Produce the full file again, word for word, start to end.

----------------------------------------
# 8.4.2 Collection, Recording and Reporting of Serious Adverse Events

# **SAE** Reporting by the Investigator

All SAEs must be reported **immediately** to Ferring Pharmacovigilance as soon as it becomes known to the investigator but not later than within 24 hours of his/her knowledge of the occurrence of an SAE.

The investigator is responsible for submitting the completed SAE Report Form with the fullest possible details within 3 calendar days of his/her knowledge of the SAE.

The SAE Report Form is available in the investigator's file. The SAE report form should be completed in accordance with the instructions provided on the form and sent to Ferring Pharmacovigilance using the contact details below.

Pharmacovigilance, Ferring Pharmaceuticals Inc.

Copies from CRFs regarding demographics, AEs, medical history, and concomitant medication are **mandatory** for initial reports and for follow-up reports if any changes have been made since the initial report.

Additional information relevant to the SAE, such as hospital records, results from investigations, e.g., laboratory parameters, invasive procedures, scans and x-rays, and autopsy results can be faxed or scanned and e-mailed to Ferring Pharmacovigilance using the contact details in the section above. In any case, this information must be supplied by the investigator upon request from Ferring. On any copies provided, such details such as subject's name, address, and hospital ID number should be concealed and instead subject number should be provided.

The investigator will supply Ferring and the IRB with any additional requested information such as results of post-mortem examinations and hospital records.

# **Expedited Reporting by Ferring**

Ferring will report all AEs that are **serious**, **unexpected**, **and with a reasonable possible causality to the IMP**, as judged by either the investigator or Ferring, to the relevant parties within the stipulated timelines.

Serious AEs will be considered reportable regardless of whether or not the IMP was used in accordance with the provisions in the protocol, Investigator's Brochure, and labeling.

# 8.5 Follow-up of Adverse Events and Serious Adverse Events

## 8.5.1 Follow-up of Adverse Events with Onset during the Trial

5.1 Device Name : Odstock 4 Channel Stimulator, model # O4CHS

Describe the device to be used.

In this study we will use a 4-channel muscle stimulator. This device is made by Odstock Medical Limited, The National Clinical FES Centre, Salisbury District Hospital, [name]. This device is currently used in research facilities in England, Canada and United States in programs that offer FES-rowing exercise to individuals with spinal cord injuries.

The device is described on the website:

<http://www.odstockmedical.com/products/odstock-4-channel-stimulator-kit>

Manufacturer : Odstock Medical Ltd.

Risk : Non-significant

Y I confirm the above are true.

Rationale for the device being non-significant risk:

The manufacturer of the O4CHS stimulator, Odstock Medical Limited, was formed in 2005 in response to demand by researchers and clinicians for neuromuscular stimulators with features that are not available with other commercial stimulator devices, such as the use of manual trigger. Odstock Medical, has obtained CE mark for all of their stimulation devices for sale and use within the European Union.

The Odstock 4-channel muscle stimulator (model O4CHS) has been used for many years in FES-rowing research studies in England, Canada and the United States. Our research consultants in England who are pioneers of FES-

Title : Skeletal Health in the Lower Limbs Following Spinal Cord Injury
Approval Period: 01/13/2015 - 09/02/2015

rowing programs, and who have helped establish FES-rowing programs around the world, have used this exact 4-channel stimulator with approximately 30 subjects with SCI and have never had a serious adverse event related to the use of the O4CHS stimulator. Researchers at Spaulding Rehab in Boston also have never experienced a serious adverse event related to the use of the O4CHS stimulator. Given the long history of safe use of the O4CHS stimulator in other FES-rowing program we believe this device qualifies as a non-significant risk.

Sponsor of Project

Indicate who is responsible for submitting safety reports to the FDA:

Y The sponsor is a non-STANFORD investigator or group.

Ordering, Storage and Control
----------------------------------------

# 8.4.2 Collection, Recording and Reporting of Serious Adverse Events

# **SAE** Reporting by the Investigator

All SAEs must be reported **immediately** to Ferring Pharmacovigilance as soon as it becomes known to the investigator but not later than within 24 hours of his/her knowledge of the occurrence of an SAE.

The investigator is responsible for submitting the completed SAE Report Form with the fullest possible details within 3 calendar days of his/her knowledge of the SAE.

The SAE Report Form is available in the investigator's file. The SAE report form should be completed in accordance with the instructions provided on the form and sent to Ferring Pharmacovigilance using the contact details below.

Pharmacovigilance, Ferring Pharmaceuticals Inc.

Copies from CRFs regarding demographics, AEs, medical history, and concomitant medication are **mandatory** for initial reports and for follow-up reports if any changes have been made since the initial report.

Additional information relevant to the SAE, such as hospital records, results from investigations, e.g., laboratory parameters, invasive procedures, scans and x-rays, and autopsy results can be faxed or scanned and e-mailed to Ferring Pharmacovigilance using the contact details in the section above. In any case, this information must be supplied by the investigator upon request from Ferring. On any copies provided, such details such as subject's name, address, and hospital ID number should be concealed and instead subject number should be provided.

The investigator will supply Ferring and the IRB with any additional requested information such as results of post-mortem examinations and hospital records.

# **Expedited Reporting by Ferring**

Ferring will report all AEs that are **serious**, **unexpected**, **and with a reasonable possible causality to the IMP**, as judged by either the investigator or Ferring, to the relevant parties within the stipulated timelines.

Serious AEs will be considered reportable regardless of whether or not the IMP was used in accordance with the provisions in the protocol, Investigator's Brochure, and labeling.

# 8.5 Follow-up of Adverse Events and Serious Adverse Events

## 8.5.1 Follow-up of Adverse Events with Onset during the Trial

5.1 Device Name : Odstock 4 Channel Stimulator, model # O4CHS

Describe the device to be used.

In this study we will use a 4-channel muscle stimulator. This device is made by Odstock Medical Limited, The National Clinical FES Centre, Salisbury District Hospital, [name]. This device is currently used in research facilities in England, Canada and United States in programs that offer FES-rowing exercise to individuals with spinal cord injuries.

The device is described on the website:

<http://www.odstockmedical.com/products/odstock-4-channel-stimulator-kit>

Manufacturer : Odstock Medical Ltd.

Risk : Non-significant

Y I confirm the above are true.

Rationale for the device being non-significant risk:

The manufacturer of the O4CHS stimulator, Odstock Medical Limited, was formed in 2005 in response to demand by researchers and clinicians for neuromuscular stimulators with features that are not available with other commercial stimulator devices, such as the use of manual trigger. Odstock Medical, has obtained CE mark for all of their stimulation devices for sale and use within the European Union.

The Odstock 4-channel muscle stimulator (model O4CHS) has been used for many years in FES-rowing research studies in England, Canada and the United States. Our research consultants in England who are pioneers of FES-

Title : Skeletal Health in the Lower Limbs Following Spinal Cord Injury
Approval Period: 01/13/2015 - 09/02/2015

rowing programs, and who have helped establish FES-rowing programs around the world, have used this exact 4-channel stimulator with approximately 30 subjects with SCI and have never had a serious adverse event related to the use of the O4CHS stimulator. Researchers at Spaulding Rehab in Boston also have never experienced a serious adverse event related to the use of the O4CHS stimulator. Given the long history of safe use of the O4CHS stimulator in other FES-rowing program we believe this device qualifies as a non-significant risk.

Sponsor of Project

Indicate who is responsible for submitting safety reports to the FDA:

Y The sponsor is a non-STANFORD investigator or group.

Ordering, Storage and Control